CACNA1a encodes for the alpha-1A-subunit of the P/Q type calcium channel [4, 5]. These channels are expressed at central synapses and are particularly abundant in cerebellar granule and Purkinje cells [6,7,8]. They are also expressed at pre-synaptic terminals and modulate the synaptic release of neurotransmitters [9, 10].
Pathogenic variants in CACNA1a includes missense and nonsense point mutations, short and large deletions and tri-nucleotide repeat expansions. Single nucleotide pathogenic variants cause both gain-of-function and loss-of-function variants that have some correlation with phenotype. Clinically, pathogenic variants in CACNA1a span a spectrum of phenotypes that include familial hemiplegic migraine Type 1 (FHM1) and Episodic Ataxia Type 2 (EA2) with FHM1 being caused typically by gain-of-function variants and EA2 being caused by loss-of-function variants, although there can be overlap . CACNA1a variants have also been associated with developmental delay, autism spectrum disorders, epilepsy and paroxysmal movement disorders (benign paroxysmal torticollis of infancy, paroxysmal tonic upgaze) [12,13,14,15,16,17,18].
Regarding the specific variant identified in this patient, the c.5126 T > C (p.I1709T) variant has been reported in patients with familial hemiplegic migraines with status epilepticus [19, 20]. Furthermore, there have also been prior reports of acute unilateral cerebral edema that can occur in patients with CACNA1a associated FHM1 in addition to other forms of familial hemiplegic migraines [21,22,23]. The pathologic mechanisms that lead to unilateral cerebral edema in familial hemiplegic migraine is unclear. However, one explanation is that the cortical spreading depression observed in FHM is associated with cerebral edema due to changes in ion gradients and decreased extracellular space due to cellular swelling with resultant hyperemia (increased perfusion) and diffusion restriction changes on MRI [24,25,26,27].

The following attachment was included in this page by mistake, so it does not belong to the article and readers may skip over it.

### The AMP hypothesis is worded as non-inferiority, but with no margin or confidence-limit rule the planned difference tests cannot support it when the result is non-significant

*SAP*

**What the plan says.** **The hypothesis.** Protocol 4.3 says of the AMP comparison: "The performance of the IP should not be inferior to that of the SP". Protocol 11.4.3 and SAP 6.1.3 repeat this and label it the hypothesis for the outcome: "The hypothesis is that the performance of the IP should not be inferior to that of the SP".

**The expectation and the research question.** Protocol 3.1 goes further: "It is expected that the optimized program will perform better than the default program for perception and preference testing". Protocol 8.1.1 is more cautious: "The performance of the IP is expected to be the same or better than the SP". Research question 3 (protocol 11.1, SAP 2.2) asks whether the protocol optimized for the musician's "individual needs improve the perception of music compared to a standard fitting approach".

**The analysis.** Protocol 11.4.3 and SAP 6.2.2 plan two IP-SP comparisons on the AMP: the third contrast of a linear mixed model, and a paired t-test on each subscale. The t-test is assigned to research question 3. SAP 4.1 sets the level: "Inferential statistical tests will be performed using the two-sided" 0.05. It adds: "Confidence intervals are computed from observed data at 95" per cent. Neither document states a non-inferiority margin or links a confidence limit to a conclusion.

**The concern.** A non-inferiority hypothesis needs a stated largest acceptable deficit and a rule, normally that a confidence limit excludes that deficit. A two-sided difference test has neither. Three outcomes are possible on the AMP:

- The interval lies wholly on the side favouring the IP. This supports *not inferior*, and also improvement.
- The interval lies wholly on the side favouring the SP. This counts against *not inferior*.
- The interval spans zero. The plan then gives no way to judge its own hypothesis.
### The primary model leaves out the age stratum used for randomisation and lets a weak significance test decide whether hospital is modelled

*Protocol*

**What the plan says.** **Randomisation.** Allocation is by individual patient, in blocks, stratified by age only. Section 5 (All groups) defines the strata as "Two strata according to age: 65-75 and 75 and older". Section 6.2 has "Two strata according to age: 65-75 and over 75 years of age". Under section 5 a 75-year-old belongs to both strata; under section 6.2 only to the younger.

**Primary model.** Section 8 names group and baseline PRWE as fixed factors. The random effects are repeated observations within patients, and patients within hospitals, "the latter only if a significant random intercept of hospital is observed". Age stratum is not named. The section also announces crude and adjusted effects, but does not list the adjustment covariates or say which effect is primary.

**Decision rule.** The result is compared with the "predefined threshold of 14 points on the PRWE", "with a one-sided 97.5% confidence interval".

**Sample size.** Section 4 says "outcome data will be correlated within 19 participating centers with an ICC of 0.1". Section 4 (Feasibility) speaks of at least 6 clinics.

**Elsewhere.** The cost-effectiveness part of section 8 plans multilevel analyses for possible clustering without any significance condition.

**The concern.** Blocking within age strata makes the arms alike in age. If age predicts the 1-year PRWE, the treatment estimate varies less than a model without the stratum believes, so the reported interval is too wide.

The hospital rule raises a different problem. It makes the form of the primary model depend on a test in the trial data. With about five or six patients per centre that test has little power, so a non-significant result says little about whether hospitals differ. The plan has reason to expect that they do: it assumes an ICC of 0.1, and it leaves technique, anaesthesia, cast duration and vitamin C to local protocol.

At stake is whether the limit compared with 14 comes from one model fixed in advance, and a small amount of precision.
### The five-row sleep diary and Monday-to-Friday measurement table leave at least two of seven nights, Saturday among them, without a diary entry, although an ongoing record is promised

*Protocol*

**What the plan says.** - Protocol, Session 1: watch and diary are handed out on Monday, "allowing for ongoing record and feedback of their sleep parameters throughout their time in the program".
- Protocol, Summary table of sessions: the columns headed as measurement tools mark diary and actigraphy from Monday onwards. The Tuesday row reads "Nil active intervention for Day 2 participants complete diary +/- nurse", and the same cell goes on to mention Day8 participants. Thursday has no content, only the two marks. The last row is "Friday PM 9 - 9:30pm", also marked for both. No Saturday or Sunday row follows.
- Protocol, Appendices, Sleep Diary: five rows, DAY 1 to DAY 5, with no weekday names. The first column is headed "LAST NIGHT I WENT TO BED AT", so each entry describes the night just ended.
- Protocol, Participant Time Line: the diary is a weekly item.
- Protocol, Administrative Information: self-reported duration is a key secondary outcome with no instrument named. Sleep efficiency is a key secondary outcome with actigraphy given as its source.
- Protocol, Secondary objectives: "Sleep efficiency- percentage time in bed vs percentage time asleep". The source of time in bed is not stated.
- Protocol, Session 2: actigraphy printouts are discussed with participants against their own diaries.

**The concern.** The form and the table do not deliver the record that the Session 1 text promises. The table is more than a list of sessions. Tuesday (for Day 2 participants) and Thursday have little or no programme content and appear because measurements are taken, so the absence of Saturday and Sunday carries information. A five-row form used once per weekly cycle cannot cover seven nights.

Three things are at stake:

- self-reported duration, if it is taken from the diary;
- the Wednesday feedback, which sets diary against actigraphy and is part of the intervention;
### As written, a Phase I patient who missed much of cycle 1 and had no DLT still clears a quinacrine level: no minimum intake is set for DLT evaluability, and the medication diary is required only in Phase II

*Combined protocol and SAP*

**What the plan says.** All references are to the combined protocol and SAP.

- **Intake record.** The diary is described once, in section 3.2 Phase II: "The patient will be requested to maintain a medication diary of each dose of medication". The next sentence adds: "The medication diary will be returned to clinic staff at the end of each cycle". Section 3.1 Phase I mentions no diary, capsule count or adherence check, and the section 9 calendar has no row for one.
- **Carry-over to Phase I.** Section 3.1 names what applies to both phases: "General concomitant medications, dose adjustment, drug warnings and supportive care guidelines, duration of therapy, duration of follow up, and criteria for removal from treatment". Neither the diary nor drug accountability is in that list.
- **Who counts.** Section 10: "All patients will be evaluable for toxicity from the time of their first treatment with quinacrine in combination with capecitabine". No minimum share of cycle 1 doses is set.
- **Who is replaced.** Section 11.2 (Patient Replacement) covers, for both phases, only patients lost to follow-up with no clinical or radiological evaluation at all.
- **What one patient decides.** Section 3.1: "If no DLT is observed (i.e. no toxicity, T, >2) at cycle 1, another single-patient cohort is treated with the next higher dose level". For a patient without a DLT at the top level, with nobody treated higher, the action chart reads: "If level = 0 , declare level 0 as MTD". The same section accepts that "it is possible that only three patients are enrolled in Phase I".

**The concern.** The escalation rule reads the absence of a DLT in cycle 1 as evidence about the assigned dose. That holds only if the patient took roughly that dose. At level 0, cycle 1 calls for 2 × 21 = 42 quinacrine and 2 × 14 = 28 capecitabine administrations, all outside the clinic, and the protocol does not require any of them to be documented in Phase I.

Most patients tolerate ECT well with the most common side effects including nausea, headaches, and brief periods of retrograde/anterograde amnesia [1, 28, 29]. Conventional bilateral ECT has been associated with a variety of transient neurological signs and symptoms, such as abnormal reflexes, aphasias, various agnosias, and Gerstmann syndrome. Transient hemiparesis or Todd paralysis was first reported with unilateral ECT in 1953, with other cortical dysfunction associated with the hemisphere stimulated, such as agnosia, sensation or visual changes, or language dysfunction. ECT in children and adolescents constitutes less than 1% of ECT in the United States [3, 30]. However, the most common side effects in this cohort—headache, memory problems, muscle soreness, and nausea/vomiting—are similar to the side effect profile in older patients [28, 29]. Another cohort analysis of ECT in adolescents reported prolonged seizures (defined as seizures longer than 3 min) in 4% (2 of 49 ECT treatments) of patients. There have been no published reports of prolonged focal neurologic deficits in adolescents treated with ECT.